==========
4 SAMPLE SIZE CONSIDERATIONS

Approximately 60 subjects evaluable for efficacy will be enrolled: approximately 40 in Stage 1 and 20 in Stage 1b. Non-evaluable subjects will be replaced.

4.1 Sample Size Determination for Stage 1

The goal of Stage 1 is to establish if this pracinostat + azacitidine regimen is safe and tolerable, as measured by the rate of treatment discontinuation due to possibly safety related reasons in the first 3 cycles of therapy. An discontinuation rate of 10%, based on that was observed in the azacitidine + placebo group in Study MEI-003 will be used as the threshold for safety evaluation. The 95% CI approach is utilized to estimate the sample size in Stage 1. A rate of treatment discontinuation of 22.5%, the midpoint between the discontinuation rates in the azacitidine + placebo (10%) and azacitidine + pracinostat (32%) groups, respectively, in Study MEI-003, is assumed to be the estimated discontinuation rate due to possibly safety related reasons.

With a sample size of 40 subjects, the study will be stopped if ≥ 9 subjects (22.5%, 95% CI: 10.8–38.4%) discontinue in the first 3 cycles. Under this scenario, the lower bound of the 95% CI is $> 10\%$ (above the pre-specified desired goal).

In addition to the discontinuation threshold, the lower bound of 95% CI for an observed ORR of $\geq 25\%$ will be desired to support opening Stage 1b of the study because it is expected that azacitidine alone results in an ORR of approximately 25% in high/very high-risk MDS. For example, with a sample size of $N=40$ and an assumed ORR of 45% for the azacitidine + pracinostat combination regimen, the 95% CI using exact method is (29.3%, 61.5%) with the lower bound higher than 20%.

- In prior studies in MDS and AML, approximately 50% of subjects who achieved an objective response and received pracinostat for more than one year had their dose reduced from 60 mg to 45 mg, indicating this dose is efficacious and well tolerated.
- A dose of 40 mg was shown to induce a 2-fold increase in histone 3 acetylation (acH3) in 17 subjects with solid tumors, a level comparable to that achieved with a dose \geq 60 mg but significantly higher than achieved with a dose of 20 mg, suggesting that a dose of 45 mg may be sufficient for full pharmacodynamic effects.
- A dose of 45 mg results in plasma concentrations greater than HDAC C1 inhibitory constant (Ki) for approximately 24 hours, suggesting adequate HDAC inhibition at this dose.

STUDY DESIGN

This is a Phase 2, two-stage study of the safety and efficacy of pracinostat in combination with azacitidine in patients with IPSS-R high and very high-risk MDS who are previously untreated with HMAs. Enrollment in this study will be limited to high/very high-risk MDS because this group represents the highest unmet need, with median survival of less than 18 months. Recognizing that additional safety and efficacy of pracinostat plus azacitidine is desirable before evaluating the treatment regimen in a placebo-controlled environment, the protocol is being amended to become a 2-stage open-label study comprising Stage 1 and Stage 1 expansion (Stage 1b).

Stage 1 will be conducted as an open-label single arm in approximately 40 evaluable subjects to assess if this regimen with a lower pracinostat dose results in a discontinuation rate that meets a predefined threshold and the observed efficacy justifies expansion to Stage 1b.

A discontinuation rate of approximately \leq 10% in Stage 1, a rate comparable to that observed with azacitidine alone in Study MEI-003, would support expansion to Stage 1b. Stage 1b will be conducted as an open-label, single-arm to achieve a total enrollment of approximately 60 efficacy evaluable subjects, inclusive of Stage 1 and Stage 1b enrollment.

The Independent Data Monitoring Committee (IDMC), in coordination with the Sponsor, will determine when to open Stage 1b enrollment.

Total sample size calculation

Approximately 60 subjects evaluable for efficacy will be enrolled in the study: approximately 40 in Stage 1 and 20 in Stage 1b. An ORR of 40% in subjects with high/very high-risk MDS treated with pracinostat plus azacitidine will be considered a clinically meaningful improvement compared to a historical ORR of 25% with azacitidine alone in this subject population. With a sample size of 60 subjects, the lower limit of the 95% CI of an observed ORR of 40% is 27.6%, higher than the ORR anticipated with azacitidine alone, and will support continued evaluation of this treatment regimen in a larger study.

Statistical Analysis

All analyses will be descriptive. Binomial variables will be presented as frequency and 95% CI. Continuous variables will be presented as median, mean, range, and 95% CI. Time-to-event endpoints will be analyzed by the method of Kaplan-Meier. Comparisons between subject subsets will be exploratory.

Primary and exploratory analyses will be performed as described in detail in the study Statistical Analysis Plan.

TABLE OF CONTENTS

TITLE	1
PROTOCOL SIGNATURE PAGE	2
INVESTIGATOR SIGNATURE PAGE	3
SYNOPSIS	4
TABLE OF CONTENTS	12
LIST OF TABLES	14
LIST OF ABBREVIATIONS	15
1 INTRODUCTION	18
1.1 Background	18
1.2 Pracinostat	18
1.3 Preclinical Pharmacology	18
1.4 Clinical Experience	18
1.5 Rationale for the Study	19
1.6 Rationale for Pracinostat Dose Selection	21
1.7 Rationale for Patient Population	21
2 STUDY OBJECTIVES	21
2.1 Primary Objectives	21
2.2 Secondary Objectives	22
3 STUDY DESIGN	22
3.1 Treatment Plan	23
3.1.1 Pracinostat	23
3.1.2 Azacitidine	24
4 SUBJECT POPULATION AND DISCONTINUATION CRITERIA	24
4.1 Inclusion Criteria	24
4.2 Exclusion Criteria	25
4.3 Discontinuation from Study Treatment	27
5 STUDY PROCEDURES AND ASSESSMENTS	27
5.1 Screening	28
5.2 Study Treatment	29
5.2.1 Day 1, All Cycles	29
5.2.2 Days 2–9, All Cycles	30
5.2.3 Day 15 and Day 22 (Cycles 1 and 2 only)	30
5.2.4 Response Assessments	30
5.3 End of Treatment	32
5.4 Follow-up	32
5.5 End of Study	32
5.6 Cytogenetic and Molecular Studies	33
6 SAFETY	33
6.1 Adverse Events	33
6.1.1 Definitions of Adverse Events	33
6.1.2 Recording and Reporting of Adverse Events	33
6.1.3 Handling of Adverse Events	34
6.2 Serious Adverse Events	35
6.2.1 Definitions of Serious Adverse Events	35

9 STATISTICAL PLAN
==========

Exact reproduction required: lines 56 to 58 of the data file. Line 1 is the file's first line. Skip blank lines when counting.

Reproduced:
5.5 End of Study	32
5.6 Cytogenetic and Molecular Studies	33
6 SAFETY	33